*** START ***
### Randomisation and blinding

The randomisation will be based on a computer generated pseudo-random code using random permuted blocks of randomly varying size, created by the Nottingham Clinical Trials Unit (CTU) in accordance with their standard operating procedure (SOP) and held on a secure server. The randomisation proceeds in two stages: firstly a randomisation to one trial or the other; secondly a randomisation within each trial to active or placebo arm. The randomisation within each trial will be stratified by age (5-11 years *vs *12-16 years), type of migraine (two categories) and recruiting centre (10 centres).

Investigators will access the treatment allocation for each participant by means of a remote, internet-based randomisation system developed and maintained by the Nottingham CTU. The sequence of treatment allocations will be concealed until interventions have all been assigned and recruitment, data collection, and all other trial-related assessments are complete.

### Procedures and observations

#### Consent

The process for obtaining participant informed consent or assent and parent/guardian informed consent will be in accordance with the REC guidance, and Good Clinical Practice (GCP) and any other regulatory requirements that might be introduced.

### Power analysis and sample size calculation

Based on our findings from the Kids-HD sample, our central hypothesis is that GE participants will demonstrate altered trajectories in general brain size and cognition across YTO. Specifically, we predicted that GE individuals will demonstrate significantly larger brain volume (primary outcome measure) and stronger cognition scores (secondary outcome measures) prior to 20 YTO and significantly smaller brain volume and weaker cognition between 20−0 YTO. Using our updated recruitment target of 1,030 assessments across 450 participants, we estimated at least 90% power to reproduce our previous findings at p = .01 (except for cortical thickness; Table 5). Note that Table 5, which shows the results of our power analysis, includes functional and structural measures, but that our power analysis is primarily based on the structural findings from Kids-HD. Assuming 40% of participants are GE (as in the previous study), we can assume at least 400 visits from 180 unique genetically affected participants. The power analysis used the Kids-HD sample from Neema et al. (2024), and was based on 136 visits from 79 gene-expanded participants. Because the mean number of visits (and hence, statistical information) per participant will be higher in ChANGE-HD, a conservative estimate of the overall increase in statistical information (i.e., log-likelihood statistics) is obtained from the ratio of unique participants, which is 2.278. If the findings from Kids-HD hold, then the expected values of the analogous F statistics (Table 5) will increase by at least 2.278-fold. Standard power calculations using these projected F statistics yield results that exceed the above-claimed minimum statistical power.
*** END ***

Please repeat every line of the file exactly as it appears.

### Randomisation and blinding

The randomisation will be based on a computer generated pseudo-random code using random permuted blocks of randomly varying size, created by the Nottingham Clinical Trials Unit (CTU) in accordance with their standard operating procedure (SOP) and held on a secure server. The randomisation proceeds in two stages: firstly a randomisation to one trial or the other; secondly a randomisation within each trial to active or placebo arm. The randomisation within each trial will be stratified by age (5-11 years *vs *12-16 years), type of migraine (two categories) and recruiting centre (10 centres).

Investigators will access the treatment allocation for each participant by means of a remote, internet-based randomisation system developed and maintained by the Nottingham CTU. The sequence of treatment allocations will be concealed until interventions have all been assigned and recruitment, data collection, and all other trial-related assessments are complete.

### Procedures and observations

#### Consent

The process for obtaining participant informed consent or assent and parent/guardian informed consent will be in accordance with the REC guidance, and Good Clinical Practice (GCP) and any other regulatory requirements that might be introduced.

### Power analysis and sample size calculation

Based on our findings from the Kids-HD sample, our central hypothesis is that GE participants will demonstrate altered trajectories in general brain size and cognition across YTO. Specifically, we predicted that GE individuals will demonstrate significantly larger brain volume (primary outcome measure) and stronger cognition scores (secondary outcome measures) prior to 20 YTO and significantly smaller brain volume and weaker cognition between 20−0 YTO. Using our updated recruitment target of 1,030 assessments across 450 participants, we estimated at least 90% power to reproduce our previous findings at p = .01 (except for cortical thickness; Table 5). Note that Table 5, which shows the results of our power analysis, includes functional and structural measures, but that our power analysis is primarily based on the structural findings from Kids-HD. Assuming 40% of participants are GE (as in the previous study), we can assume at least 400 visits from 180 unique genetically affected participants. The power analysis used the Kids-HD sample from Neema et al. (2024), and was based on 136 visits from 79 gene-expanded participants. Because the mean number of visits (and hence, statistical information) per participant will be higher in ChANGE-HD, a conservative estimate of the overall increase in statistical information (i.e., log-likelihood statistics) is obtained from the ratio of unique participants, which is 2.278. If the findings from Kids-HD hold, then the expected values of the analogous F statistics (Table 5) will increase by at least 2.278-fold. Standard power calculations using these projected F statistics yield results that exceed the above-claimed minimum statistical power.